Disney defeats critics after bruising battle

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Mickey and MinnieImage source, Getty images

Disney has won a boardroom battle against critics who had accused the media giant of botching its streaming strategy and losing its creative spark.

Activist investors, including Nelson Peltz of Trian Management, had sought seats on the company’s board of directors, which they said was too close to Disney’s leadership.

They pledged to push for priorities such as higher profits.

A majority of shareholders voted to maintain the company’s current board.

At its shareholder meeting on Wednesday, Disney said its board nominees had been elected by a “substantial margin” with a final vote to be disclosed later.

But the hard-fought battle raised pointed questions about struggles at Disney’s film and television business, and cast a shadow over the legacy of long-time leader Bob Iger.

“All we want is for Disney to get back to making great content and delighting consumers and for Disney to create sustainable long-term value for shareholders,” Mr Peltz said at the shareholder meeting on Wednesday.

Mr Peltz is known for his fights with big companies such as fast food chain Wendy’s and Procter & Gamble, maker of brands such as Pampers and Vick’s.

He had criticised Disney for responding too slowly as pay television subscribers started to flee in 2015 and said big gambles, such as Mr Iger’s decision to buy a hefty chunk of Rupert Murdoch’s media empire in 2019, had not paid off.

Trian and another firm, Blackwells Capital, said the board had overpaid executives and bungled its responsibility to pick a new chief executive.

They also called for a review of Disney’s studio operations, noting a streak of films that have disappointed at the box office.

The debate coincided with pressure Disney has been under from right-wing activists, who have accused the firm of “going woke”.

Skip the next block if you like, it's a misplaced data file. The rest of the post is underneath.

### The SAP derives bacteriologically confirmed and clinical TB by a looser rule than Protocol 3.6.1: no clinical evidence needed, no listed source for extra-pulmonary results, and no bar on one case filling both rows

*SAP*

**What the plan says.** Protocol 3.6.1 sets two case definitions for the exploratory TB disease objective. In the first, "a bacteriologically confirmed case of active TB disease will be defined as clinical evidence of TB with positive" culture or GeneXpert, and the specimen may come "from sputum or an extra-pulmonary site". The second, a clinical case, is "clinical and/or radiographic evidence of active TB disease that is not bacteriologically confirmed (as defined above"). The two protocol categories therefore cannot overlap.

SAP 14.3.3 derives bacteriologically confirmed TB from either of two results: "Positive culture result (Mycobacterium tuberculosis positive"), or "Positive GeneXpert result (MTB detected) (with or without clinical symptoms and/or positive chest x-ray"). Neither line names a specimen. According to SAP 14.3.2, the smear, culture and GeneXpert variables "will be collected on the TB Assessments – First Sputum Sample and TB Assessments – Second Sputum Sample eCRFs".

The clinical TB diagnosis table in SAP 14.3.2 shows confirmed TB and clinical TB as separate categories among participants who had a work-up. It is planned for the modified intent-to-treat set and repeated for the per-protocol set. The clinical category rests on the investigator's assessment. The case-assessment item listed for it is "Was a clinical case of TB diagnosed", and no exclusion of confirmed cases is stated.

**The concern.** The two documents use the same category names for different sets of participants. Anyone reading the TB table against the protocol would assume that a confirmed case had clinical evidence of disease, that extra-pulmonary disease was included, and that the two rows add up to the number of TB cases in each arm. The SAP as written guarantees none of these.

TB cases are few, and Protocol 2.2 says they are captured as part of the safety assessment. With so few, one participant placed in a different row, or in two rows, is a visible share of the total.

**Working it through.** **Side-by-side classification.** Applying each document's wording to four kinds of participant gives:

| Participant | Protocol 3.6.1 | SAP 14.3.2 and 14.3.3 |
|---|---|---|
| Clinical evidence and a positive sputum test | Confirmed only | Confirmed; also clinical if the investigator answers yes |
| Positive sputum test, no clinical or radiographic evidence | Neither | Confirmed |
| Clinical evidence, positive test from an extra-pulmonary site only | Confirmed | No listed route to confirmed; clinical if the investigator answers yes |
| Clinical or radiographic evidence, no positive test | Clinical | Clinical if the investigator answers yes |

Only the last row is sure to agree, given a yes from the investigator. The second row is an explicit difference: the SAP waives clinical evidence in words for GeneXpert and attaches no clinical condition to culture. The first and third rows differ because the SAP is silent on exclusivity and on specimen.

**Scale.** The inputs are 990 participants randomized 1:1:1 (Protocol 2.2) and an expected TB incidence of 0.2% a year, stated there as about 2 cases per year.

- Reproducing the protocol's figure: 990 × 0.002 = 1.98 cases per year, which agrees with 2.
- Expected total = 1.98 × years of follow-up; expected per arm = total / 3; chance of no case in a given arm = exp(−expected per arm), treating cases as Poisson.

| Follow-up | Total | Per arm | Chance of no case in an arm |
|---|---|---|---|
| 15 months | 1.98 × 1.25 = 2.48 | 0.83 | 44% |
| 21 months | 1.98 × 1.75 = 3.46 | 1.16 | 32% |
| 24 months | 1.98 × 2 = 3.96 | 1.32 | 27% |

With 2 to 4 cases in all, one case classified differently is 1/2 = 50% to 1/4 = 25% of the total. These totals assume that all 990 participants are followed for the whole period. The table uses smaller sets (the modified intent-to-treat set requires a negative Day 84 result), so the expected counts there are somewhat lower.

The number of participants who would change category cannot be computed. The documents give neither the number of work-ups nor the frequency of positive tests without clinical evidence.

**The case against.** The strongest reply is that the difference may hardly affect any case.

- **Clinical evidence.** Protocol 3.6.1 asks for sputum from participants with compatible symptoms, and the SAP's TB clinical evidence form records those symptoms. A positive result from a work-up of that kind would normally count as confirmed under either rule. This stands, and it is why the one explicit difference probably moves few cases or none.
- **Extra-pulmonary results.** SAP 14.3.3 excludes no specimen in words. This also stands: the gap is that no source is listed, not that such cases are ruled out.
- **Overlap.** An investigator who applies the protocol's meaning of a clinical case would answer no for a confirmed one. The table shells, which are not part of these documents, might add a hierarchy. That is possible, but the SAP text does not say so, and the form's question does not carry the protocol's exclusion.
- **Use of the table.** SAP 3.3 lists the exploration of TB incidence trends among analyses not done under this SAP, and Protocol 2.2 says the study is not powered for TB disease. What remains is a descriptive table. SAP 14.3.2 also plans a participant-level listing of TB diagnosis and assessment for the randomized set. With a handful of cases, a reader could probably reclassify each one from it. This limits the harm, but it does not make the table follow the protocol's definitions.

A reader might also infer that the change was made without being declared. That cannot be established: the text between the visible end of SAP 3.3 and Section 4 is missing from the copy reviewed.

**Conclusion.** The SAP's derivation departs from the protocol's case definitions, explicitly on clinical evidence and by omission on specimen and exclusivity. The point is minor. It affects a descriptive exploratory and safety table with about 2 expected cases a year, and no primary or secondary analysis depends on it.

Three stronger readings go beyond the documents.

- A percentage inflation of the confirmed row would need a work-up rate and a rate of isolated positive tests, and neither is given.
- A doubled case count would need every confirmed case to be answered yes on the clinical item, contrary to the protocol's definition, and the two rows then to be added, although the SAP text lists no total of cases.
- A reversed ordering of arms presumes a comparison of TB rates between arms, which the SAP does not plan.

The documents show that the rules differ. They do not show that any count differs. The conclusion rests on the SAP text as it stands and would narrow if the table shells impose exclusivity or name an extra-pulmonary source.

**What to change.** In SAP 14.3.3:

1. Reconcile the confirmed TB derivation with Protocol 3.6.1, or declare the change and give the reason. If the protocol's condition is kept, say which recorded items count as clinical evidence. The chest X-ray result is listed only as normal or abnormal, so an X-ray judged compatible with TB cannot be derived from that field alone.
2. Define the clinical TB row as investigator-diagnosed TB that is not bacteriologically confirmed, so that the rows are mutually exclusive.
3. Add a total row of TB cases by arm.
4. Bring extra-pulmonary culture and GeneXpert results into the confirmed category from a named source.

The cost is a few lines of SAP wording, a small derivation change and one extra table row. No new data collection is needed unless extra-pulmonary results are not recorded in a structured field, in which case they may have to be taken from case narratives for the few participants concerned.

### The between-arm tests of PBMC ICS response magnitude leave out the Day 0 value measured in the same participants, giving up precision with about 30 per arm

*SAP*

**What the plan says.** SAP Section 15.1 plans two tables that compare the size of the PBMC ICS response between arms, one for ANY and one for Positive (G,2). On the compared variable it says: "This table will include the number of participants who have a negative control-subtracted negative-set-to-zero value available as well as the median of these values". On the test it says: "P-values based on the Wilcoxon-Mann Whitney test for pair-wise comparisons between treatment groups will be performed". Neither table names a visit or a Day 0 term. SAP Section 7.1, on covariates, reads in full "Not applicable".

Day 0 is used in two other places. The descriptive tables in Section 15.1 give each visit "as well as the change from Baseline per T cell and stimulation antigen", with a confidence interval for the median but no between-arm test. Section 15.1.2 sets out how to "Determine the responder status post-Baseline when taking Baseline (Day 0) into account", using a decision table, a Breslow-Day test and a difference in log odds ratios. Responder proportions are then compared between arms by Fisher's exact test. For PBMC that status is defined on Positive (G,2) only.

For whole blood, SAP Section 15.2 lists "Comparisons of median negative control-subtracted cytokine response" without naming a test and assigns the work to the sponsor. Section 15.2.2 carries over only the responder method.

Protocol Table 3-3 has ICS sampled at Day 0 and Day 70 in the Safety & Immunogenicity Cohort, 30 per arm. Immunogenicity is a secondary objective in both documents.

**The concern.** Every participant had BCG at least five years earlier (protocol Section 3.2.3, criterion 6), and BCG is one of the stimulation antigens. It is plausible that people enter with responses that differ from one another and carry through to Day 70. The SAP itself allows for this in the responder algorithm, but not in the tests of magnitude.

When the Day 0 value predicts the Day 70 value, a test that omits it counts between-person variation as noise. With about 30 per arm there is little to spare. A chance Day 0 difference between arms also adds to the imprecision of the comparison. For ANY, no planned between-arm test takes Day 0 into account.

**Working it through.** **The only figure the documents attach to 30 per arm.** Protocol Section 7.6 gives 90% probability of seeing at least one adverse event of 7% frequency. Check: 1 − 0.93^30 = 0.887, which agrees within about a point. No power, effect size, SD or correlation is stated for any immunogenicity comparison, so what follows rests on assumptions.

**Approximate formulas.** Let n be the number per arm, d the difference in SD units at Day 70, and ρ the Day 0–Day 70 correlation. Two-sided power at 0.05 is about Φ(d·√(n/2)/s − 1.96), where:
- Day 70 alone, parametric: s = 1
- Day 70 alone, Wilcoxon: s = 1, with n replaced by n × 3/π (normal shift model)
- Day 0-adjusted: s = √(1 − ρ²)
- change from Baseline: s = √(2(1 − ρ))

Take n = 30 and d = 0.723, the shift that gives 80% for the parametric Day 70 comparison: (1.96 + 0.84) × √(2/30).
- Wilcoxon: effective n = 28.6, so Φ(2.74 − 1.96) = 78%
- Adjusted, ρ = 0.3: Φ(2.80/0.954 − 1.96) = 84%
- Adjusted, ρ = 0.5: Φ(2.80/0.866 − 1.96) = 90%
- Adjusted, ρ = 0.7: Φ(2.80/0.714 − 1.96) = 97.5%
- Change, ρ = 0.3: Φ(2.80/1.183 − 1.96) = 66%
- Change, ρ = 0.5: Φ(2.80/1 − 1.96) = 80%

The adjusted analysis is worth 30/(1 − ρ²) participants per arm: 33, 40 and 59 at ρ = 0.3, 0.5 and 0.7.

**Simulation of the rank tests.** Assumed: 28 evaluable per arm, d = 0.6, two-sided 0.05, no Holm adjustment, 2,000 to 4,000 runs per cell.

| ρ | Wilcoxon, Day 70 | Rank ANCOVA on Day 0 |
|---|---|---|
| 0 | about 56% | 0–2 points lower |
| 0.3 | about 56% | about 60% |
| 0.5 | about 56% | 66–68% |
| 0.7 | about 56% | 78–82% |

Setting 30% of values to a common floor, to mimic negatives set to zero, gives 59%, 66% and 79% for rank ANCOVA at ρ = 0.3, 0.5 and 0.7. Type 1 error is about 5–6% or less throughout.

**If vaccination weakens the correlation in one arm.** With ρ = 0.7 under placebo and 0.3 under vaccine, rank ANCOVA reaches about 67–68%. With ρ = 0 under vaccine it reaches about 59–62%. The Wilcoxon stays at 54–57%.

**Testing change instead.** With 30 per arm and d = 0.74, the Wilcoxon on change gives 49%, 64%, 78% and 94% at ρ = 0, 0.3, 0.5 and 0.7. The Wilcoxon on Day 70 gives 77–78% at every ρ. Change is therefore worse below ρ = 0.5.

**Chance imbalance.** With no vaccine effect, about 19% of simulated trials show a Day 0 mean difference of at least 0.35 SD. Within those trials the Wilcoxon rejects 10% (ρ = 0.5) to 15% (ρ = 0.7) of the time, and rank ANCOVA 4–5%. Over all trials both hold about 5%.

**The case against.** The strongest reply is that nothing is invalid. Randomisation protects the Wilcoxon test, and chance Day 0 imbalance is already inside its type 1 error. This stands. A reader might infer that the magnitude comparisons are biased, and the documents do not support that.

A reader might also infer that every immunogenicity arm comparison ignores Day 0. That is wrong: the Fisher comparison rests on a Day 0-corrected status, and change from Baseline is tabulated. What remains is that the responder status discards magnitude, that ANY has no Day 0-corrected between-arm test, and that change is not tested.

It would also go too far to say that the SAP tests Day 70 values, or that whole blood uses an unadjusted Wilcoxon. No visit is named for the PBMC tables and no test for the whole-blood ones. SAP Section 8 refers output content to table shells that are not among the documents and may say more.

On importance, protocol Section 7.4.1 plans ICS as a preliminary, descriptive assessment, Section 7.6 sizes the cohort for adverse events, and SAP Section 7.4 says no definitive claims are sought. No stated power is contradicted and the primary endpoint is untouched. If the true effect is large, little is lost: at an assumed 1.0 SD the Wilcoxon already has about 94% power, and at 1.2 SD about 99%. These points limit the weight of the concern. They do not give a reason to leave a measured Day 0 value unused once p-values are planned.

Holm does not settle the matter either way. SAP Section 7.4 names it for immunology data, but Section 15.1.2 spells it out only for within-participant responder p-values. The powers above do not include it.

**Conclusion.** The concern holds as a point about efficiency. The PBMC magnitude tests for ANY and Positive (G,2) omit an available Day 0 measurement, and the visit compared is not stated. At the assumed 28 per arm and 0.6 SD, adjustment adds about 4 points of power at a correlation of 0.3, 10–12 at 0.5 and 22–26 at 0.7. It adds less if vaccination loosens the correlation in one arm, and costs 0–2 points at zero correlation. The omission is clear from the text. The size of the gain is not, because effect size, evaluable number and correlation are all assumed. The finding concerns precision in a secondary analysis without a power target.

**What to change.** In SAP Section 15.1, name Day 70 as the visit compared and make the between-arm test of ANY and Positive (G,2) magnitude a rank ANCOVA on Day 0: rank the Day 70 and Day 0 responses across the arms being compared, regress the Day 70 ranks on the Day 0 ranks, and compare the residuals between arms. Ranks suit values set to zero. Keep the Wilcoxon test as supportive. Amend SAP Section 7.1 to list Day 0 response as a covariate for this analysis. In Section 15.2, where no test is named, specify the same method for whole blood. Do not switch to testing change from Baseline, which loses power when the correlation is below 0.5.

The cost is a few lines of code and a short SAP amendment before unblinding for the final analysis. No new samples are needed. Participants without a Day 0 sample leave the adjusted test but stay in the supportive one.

Concern about how Disney is handling culture wars issues prompted several questions from shareholders at Wednesday’s meeting, where separate shareholder proposals focused on Disney’s political and charitable donations and its policies for trans employees were also defeated.

Disney had urged shareholders to vote against those proposals and to back the current board. It said new faces threatened to disrupt progress that the company has been making.

“As we gather today, we stand on a far more solid foundation,” Mr Iger said in remarks at the meeting after the results were announced. “We have turned the corner and entered a new positive era for the Walt Disney company.”

Mr Iger had retired as chief executive in 2020, but Disney’s board abruptly re-installed him as boss in 2022, ousting his successor amid complaints about the company’s streaming business and other issues.

Soon after his return Mr Iger announced a reorganisation and thousands of job cuts in a bid to improve the company’s profits. He is now planning to step aside at the end of 2026.

But the investor battle was costly for both sides.

Trian estimated it would spend $25m million trying to win over shareholders, blitzing social media platforms with adverts aimed at everyday investors, while Disney claimed a spend of $40m.

But Mr Iger won out – gaining support from major shareholders including Star Wars creator George Lucas, the widow of Steve Jobs, Laurene Powell Jobs, and members of the Disney family.

Mr Peltz had been working with Ike Perlmutter, the former chair of Marvel, who was fired from Disney last year and had previously clashed with Mr Iger.

Disney said Mr Perlmutter had “a longstanding personal agenda against” Mr Iger, which would have made it difficult for the two sides to work together.

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